Biometric Authentication | Arguably, ever since the release of the iPhone 5s with touchID, the world of smartphone security has been greatly improved if not made more convenient. Earlier, the only way to secure your phone would’ve been to lock it with a pin code or a long password. But after the release of capacities fingerprint scanners and powerful software, it’s as easy as just placing a finger on the home button. With new software such as Google Smart Lock, proving your validity to your devices is getting easier than ever. But interestingly, only very recent models of popular laptops have started shipping with a fingerprint reader that allows the same functionality as that of them on a smartphone – basic login to access the computer. But… we’re missing on a lot of potential here. What if, instead of using it to just log into the OS, we could utilize it for everything? Think about it.
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Now, Google’s already doing it with most of its Android smartphone and even iPhones. But it’s not the way you might be thinking. If you check on your Google account for Password & Sign-in Methods then there’s an option for “Using your phone to sign-in”. Here’s the rundown of how it works –
You input your email id whenever you’re trying to log in to use a service provided by Google, say Gmail or YouTube, etc. Instead of asking you to enter your password like usual, you’ll be greeted with a random number and a prompt on the phone you’ve linked to your Google account. That’s right – even if you log in using your computer, your phone will receive a notification asking if you’re trying to sign in to some page. You’ll need to unlock your phone in order to access this (hopefully you’re using a fingerprint reader) and once you reach here, you’ll be given three numbers out of which, only one will match the one on the website. Once you choose it, you don’t need to do anything else, Google takes care of it for you. And boom, you’re logged in. It’s extremely convenient and secure for me since there’s also a timeout button where if you don’t get to answering the code in a minute or two, it doesn’t allow you to choose it and you might’ve to use your password. Other times, if it detects that your phone has been unlocked for way too long, feeling that it might’ve been compromised it asks for authenticating once again with the fingerprint scanner. Long story short – it’s a step. Towards what? A world where we don’t need to have passwords.
It might sound scary at first but imagine – you want to log into Amazon.com because you’re in a hurry of ordering something that day itself. Instead of entering that 20 letters long password using alphanumeric characters, you just put a finger on the reader of your computer and shazam – you’re in.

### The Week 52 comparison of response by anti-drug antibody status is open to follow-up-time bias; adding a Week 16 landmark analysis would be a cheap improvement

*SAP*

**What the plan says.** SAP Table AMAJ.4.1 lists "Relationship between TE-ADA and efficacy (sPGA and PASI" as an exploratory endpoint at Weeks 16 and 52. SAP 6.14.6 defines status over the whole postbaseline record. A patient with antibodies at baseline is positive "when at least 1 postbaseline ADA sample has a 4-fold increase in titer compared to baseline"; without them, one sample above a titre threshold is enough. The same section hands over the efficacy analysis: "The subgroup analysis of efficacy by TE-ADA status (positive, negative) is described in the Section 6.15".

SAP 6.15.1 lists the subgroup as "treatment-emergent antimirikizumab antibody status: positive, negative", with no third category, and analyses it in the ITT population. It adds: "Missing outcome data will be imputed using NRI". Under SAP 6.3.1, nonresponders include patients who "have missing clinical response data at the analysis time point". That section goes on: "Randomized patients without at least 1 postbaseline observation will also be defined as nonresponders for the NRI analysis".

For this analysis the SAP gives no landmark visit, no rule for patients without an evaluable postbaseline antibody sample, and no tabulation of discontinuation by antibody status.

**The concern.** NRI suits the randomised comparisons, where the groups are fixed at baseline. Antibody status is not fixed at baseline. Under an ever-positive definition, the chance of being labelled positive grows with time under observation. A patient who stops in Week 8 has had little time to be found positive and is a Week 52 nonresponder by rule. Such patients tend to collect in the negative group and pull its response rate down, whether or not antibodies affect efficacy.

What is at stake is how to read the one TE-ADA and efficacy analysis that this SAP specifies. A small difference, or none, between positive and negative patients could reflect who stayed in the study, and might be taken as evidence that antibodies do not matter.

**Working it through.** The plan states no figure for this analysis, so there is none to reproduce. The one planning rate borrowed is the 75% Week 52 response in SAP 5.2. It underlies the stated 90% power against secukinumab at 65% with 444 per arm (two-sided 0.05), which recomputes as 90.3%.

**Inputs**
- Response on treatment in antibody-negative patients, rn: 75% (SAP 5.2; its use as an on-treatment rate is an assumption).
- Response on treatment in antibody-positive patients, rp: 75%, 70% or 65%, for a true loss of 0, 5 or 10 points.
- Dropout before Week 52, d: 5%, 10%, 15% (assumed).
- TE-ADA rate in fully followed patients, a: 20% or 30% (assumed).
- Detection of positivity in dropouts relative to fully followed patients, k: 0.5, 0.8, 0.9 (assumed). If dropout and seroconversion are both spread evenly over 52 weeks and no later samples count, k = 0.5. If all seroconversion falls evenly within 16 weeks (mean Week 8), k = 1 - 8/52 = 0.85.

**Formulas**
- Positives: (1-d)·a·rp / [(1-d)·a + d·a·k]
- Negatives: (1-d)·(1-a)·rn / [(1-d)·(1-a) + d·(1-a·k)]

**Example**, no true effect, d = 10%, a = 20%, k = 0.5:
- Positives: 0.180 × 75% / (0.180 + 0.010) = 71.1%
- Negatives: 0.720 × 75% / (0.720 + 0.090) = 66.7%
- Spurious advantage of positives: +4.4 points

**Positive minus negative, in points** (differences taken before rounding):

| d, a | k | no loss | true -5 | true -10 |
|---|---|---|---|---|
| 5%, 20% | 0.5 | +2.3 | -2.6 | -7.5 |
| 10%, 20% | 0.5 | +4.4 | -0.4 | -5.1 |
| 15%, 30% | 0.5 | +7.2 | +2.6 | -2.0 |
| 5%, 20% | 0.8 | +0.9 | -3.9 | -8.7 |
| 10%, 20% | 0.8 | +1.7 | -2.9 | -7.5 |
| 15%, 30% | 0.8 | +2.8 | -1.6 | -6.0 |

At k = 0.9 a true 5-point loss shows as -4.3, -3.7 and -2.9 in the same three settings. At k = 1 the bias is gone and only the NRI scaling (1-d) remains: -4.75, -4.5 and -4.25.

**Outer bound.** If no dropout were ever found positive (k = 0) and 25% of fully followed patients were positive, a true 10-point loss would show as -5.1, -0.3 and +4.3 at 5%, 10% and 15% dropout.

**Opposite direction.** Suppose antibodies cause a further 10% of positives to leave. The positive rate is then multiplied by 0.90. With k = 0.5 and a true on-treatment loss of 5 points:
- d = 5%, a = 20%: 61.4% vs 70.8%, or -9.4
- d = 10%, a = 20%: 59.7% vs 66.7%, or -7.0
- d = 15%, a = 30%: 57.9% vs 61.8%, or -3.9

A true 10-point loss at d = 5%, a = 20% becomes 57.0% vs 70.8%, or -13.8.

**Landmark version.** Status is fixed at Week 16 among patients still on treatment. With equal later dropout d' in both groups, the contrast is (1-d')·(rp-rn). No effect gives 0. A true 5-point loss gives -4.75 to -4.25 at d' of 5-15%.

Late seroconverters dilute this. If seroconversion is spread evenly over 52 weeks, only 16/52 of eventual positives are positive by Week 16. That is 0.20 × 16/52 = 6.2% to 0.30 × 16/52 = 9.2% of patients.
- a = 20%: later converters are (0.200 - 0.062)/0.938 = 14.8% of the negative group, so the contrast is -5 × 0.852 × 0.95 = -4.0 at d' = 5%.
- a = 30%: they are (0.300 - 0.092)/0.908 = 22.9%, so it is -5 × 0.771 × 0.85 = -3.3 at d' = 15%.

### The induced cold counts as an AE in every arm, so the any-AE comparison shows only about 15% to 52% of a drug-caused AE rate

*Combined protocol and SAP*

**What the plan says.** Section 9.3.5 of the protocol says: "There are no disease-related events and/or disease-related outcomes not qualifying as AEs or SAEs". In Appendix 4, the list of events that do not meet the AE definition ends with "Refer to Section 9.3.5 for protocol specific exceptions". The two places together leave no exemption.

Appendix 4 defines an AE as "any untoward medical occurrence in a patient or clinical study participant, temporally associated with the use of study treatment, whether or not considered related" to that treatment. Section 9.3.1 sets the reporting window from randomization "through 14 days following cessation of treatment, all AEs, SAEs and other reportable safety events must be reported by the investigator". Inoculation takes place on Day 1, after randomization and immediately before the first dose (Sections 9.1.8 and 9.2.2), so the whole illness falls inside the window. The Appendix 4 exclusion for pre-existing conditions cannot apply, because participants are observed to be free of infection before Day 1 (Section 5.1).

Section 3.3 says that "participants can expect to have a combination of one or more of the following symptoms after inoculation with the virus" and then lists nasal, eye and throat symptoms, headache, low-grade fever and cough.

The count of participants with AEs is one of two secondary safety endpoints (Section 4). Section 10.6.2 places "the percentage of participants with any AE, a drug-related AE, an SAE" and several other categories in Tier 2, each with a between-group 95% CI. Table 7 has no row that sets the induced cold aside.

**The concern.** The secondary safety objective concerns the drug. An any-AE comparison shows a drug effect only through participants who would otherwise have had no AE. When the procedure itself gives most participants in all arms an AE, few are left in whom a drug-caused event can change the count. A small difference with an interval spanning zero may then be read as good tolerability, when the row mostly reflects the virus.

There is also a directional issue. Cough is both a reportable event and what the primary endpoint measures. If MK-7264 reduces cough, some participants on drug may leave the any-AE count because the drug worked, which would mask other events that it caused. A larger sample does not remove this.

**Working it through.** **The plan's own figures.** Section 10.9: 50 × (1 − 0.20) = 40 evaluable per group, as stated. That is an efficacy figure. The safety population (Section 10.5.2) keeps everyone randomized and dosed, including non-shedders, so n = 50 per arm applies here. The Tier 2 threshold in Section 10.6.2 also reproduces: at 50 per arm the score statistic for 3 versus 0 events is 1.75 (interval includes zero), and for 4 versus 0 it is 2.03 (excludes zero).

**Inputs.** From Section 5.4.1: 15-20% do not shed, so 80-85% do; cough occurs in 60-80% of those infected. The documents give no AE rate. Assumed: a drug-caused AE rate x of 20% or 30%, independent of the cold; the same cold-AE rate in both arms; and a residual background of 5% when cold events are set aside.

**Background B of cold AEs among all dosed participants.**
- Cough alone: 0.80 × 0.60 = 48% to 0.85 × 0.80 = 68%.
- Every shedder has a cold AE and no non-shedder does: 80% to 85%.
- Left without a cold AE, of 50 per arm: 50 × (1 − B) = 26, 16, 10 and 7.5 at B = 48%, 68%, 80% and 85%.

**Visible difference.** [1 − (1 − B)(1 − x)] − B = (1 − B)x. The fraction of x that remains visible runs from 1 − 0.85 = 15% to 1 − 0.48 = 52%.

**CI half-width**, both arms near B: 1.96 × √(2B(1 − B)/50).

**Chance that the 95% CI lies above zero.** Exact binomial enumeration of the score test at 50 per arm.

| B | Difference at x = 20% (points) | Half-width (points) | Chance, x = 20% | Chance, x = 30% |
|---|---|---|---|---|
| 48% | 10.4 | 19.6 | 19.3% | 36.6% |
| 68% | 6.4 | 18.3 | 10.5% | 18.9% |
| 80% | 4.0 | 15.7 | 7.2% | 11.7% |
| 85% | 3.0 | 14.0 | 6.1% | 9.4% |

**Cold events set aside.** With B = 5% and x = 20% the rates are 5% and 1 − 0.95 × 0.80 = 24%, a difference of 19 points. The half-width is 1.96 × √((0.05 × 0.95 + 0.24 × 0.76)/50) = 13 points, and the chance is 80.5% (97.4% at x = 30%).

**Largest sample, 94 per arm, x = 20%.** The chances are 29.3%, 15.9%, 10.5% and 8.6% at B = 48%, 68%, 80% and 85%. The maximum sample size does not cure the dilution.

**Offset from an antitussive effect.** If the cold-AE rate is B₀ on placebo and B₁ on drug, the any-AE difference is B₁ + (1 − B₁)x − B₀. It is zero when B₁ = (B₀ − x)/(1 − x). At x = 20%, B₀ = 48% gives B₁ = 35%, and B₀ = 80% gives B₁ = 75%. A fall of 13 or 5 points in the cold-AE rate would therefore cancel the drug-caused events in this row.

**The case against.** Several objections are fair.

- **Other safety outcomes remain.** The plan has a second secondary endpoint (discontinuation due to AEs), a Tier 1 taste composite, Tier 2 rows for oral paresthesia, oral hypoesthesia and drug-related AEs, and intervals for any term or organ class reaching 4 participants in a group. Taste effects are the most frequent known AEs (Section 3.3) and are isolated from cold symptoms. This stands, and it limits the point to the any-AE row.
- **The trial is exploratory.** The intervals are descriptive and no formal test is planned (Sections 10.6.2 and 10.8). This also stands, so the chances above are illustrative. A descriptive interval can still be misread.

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Even Apple has caught up with this and have released touchID authentication on their signature Macbook Pros with the touchbar. It allows for instantly approving for Apple Pay services like making purchases on iTunes Store, App Store, and iBooks store. And all with the same level of security and accessibility. And of course, it works just fine for logging in as a user on MacOS.
Now you might be wondering why this hasn’t been done yet. Well, if it sounds amazing then it’s just as difficult to implement. The reason for that is that there’s almost no centralised configuration or for a better word, structure for fingerprint scanning in computers. Not even in the smartphone industry. Developers from the manufacturer are the only people who have the proper access to the underlying, low level APIs of the reader. The only way to access it would be to hack the internals of the PC itself and then even if you manage to swing this herculean task, you now need to crack the King of all browsers – Chrome itself because seriously, if you’re even going to go on this quest then you’re definitely already using Google’s proprietary browser.
You’ll need to figure out how to interface between the two and even after that you still need to figure out the websites you’d like this login feature to work. All that work… you know what, maybe I’ll just stick to entering the password the old way. But don’t worry. Developers are coming to the rescue. I can’t be the only one thinking about this and the rule of the internet is – if you’re thinking about it, someone’s already doing it.
Apple has a huge lead on this because of the consistency in the ecosystem that they provide with all the software published on the platform following certain guidelines. And so it won’t exactly be a huge problem for Apple to incorporate this into their power books and maybe… just maybe that can even extend this to their iMacs. Instead of providing us with the overkill of a hundred and twenty eight gigabytes of RAM, maybe just bring out a magic Keyboard with the fingerprint scanner that actually supports the OS. Please Apple? Knowing them, and since we’d totally love this feature, we’re probably never getting it. Ever. But that’s just Apple. Even then, seeing the steady rise of notebooks with fingerprint readers in them, it’s won’t be surprising if a certain standard is set up in order to unify the community to work on something like this.
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